A drug of Polynesian origin boosts memory and learning, say researchers.
University of Texas School of Medicine researchers added rapamycin, a bacterial product first isolated from soil on Easter Island, to the diet of healthy mice. The drug enhanced learning and memory in young mice and improved these faculties in old mice.
"We made the young ones learn, and remember what they learned, better than what is normal," Veronica Galvan, assistant professor of physiology under Texas Health Science Centre, who led the study, was quoted as saying in the journal Neuroscience.
"Among the older mice, the ones fed with a diet including rapamycin actually showed an improvement, negating the normal decline that you see in these functions with age," said Galvan. It also lowered anxiety and depressive-like behaviour in the mice, Galvan added, according to a university statement.
Anxiety and depression are factors that impair human cognitive performance. Jonathan Halloran, who conducted the tests to accurately measure these cognitive components in the rodents, said: "We observed that the mice fed with a diet containing rapamycin spent significantly more time out in the open arms of the catwalk than the animals fed with a regular diet," Halloran said.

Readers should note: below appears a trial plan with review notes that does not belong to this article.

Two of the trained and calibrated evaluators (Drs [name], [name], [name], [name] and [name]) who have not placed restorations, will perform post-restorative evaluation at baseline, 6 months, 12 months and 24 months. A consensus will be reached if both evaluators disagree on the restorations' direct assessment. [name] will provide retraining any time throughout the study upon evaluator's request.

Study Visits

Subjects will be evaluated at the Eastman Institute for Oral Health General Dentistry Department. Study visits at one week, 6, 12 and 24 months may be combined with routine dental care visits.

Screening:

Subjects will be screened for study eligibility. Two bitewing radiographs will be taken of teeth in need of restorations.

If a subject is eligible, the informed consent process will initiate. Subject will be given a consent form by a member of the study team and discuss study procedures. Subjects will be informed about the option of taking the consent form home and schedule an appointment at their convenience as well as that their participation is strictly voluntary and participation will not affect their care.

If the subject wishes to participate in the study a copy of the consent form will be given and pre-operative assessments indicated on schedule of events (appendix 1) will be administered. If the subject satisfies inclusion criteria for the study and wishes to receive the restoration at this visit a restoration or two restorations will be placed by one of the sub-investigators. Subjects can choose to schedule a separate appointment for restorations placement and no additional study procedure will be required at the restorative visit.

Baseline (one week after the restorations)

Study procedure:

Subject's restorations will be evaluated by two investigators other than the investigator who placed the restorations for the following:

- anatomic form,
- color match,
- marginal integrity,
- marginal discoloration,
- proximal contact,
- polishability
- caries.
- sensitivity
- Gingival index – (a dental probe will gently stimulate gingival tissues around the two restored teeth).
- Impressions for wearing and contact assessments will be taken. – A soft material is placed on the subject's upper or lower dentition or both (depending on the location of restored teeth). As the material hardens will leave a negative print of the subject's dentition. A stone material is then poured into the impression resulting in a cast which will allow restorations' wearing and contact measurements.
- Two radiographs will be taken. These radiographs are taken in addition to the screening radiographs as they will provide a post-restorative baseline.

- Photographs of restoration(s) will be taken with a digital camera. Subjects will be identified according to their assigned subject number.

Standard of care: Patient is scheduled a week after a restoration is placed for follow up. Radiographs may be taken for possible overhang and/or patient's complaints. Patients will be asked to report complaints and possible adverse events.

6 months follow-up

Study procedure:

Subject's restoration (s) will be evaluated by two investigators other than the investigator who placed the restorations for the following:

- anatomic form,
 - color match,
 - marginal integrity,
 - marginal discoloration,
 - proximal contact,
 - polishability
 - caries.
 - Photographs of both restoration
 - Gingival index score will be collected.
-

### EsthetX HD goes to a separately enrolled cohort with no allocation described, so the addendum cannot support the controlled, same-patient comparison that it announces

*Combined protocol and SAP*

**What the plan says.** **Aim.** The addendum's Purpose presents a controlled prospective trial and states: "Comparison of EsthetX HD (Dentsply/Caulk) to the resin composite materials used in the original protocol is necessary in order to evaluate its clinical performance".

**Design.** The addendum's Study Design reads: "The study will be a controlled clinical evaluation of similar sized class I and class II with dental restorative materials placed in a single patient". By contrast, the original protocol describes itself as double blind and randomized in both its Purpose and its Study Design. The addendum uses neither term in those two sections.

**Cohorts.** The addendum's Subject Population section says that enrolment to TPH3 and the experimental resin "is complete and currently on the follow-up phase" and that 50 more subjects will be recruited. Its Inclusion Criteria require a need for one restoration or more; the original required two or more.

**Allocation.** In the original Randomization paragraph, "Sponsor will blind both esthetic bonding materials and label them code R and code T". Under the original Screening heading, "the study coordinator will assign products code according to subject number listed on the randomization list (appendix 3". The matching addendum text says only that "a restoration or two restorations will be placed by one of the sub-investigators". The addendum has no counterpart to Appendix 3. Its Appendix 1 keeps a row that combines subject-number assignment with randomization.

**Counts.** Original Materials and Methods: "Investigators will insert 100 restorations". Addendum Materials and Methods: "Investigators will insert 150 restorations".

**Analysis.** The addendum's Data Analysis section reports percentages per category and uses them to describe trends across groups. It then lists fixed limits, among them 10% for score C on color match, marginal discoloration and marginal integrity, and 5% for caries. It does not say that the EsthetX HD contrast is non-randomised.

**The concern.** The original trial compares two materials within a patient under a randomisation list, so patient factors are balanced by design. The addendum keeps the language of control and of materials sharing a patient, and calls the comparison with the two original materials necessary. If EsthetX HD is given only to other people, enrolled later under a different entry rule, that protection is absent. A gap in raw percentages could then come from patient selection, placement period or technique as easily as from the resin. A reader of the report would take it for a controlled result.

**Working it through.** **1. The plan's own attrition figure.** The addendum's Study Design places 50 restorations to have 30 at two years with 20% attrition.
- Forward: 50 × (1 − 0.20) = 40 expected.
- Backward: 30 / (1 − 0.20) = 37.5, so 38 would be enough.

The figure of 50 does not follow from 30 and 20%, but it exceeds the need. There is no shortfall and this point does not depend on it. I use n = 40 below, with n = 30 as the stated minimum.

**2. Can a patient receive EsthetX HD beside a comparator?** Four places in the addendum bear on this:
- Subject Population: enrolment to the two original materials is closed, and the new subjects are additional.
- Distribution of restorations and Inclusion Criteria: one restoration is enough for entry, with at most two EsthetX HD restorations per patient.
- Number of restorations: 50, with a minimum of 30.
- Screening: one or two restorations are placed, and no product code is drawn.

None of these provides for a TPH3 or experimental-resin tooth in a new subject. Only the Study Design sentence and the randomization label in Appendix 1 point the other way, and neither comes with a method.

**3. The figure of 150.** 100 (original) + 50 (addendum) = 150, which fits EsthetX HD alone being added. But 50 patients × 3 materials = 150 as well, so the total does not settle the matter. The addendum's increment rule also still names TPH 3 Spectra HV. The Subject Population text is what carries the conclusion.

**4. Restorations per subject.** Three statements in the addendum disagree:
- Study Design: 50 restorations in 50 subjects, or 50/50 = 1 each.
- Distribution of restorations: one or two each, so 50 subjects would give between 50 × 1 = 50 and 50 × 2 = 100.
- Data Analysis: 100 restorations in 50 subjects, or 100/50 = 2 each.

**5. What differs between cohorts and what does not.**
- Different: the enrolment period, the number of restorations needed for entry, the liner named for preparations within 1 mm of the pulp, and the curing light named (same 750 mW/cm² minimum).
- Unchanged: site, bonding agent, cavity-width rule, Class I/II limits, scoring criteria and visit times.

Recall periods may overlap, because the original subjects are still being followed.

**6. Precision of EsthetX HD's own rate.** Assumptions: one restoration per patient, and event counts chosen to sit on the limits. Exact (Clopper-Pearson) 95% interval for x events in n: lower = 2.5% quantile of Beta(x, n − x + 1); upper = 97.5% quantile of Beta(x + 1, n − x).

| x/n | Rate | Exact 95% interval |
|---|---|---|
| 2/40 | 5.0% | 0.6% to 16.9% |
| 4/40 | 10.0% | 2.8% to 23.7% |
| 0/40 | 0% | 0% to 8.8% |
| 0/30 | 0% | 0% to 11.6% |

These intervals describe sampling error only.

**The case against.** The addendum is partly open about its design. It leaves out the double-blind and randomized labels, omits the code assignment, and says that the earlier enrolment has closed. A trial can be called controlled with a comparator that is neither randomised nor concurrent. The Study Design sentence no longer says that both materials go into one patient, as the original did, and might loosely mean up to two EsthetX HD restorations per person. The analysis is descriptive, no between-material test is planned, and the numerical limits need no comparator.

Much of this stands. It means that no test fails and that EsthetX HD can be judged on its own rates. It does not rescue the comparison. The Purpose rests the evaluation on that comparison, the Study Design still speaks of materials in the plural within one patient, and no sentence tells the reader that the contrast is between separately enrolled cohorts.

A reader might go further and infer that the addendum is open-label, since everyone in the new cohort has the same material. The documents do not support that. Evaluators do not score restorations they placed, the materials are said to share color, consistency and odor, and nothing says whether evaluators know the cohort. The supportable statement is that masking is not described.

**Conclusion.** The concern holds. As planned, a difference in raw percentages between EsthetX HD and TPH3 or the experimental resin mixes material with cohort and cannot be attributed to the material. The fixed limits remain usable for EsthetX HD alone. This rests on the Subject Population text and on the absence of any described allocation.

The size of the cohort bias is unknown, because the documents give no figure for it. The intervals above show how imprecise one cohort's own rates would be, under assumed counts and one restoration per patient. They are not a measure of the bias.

The second test measured depressive-like behaviour in the rodents. "We found rapamycin acts like an anti-depressant -- it increases the time the mice are trying to get out of the situation," Galvan said. "They don't give up; they struggle more."
The reductions of anxiety and depressive-like behaviour in rapamycin-treated mice held true for all ages tested, from four months of age (college age in human years) to 12 months old (the equivalent of middle age) to 25 months old (advanced age).